Bradfield | Reconsidering Personification

Elizabeth Bradfield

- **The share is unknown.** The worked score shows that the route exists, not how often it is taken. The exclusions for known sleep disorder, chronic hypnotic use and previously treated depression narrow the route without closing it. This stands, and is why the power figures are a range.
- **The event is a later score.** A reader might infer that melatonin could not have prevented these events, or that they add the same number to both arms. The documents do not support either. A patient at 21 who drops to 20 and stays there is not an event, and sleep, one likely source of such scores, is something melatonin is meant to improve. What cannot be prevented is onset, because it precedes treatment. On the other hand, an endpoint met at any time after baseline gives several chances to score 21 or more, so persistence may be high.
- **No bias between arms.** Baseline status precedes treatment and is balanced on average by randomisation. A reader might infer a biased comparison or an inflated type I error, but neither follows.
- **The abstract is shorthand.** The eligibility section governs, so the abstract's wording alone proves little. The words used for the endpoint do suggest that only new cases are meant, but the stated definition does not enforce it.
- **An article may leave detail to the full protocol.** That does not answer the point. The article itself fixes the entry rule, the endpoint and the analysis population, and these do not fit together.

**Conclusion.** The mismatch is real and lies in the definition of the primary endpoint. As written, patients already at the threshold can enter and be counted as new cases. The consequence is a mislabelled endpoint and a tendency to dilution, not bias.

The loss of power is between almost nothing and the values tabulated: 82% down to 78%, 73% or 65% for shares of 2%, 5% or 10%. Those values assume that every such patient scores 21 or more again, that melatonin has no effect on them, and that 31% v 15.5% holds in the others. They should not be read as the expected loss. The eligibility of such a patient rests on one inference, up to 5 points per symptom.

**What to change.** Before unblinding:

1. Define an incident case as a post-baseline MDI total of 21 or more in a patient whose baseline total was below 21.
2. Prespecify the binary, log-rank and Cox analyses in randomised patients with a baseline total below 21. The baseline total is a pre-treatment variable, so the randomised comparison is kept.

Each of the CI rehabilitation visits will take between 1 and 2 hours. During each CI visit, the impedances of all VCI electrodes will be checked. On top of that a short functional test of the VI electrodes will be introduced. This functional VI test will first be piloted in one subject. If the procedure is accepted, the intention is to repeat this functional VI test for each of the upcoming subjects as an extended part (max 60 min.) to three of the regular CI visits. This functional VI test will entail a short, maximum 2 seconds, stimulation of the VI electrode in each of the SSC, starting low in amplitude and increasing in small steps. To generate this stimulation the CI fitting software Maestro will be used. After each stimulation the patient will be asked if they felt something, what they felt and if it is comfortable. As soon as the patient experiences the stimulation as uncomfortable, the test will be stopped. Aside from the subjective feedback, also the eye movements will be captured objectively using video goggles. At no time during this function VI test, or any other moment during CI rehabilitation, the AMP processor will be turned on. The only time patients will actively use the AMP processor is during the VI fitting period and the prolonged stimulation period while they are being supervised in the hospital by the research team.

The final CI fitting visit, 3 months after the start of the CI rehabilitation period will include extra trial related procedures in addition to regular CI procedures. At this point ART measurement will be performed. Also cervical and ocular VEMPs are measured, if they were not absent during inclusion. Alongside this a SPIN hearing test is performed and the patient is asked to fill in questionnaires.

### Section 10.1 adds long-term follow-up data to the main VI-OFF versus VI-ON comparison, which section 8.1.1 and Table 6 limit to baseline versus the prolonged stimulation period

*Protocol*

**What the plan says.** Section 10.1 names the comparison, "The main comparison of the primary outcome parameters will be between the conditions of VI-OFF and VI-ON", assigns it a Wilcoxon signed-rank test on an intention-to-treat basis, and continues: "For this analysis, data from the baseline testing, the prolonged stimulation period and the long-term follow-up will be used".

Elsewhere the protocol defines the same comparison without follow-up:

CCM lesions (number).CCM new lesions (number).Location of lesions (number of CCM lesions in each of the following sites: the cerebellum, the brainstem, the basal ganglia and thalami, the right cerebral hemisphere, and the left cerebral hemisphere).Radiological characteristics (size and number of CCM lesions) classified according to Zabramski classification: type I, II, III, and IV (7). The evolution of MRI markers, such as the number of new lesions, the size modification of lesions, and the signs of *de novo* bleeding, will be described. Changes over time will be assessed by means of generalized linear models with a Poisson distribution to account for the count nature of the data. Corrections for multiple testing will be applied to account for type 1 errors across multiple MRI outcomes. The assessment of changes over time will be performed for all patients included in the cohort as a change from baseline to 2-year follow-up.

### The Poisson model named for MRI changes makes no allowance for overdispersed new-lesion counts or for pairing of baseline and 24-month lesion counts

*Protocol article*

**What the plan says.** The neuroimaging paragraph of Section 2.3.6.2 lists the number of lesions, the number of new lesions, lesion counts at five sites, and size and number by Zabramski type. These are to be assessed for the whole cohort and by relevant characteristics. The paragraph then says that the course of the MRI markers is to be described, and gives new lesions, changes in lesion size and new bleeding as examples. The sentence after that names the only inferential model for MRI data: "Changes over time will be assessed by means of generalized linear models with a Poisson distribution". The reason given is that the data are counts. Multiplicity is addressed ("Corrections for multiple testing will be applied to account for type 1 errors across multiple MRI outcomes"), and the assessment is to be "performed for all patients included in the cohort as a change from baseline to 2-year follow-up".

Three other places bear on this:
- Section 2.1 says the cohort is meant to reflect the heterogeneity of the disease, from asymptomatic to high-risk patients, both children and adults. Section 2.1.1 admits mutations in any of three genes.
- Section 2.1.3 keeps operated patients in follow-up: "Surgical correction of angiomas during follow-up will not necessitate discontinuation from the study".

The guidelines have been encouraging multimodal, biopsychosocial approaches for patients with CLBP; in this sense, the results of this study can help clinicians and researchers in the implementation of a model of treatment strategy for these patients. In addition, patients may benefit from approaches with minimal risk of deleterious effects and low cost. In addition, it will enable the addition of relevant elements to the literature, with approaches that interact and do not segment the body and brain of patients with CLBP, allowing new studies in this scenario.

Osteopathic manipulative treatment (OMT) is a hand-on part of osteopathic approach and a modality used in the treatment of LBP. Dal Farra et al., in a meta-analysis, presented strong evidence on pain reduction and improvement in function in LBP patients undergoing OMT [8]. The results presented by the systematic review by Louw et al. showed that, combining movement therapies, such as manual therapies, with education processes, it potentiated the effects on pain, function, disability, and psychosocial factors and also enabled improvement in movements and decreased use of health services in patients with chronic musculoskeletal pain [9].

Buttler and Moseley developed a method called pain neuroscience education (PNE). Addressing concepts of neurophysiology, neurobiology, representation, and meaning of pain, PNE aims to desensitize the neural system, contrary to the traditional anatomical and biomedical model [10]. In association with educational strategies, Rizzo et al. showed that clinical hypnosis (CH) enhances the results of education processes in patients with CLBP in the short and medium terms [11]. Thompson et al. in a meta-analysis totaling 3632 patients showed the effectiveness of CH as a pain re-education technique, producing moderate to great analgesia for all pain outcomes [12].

For so long, we’ve been taught to avoid personification of the non-human as a sentimental pitfall, borne of the Romantics and, most iconically, Wordsworth wandering “lonely as a cloud,” devoid of social or biological tethers. But holding ourselves apart might not be doing us — or non-human beings — any kind of service. Recent science shows us all kinds of communication between plants and animals. What if we DO let clouds, elk, lupine speak? What if we imagine the inner minds of plants and birds and allow them agency? Can that expand empathy and perhaps care? Is there a way to do so ethically, filled with nuanced awareness of the science and life history of the non-human, and with an eco-justice mind? Can we invite and allow feelings without smearing ourselves across other species? We’ll read examples, jump-start ourselves with writing exercises, and discuss the opportunities and dangers of both embracing and avoiding personification.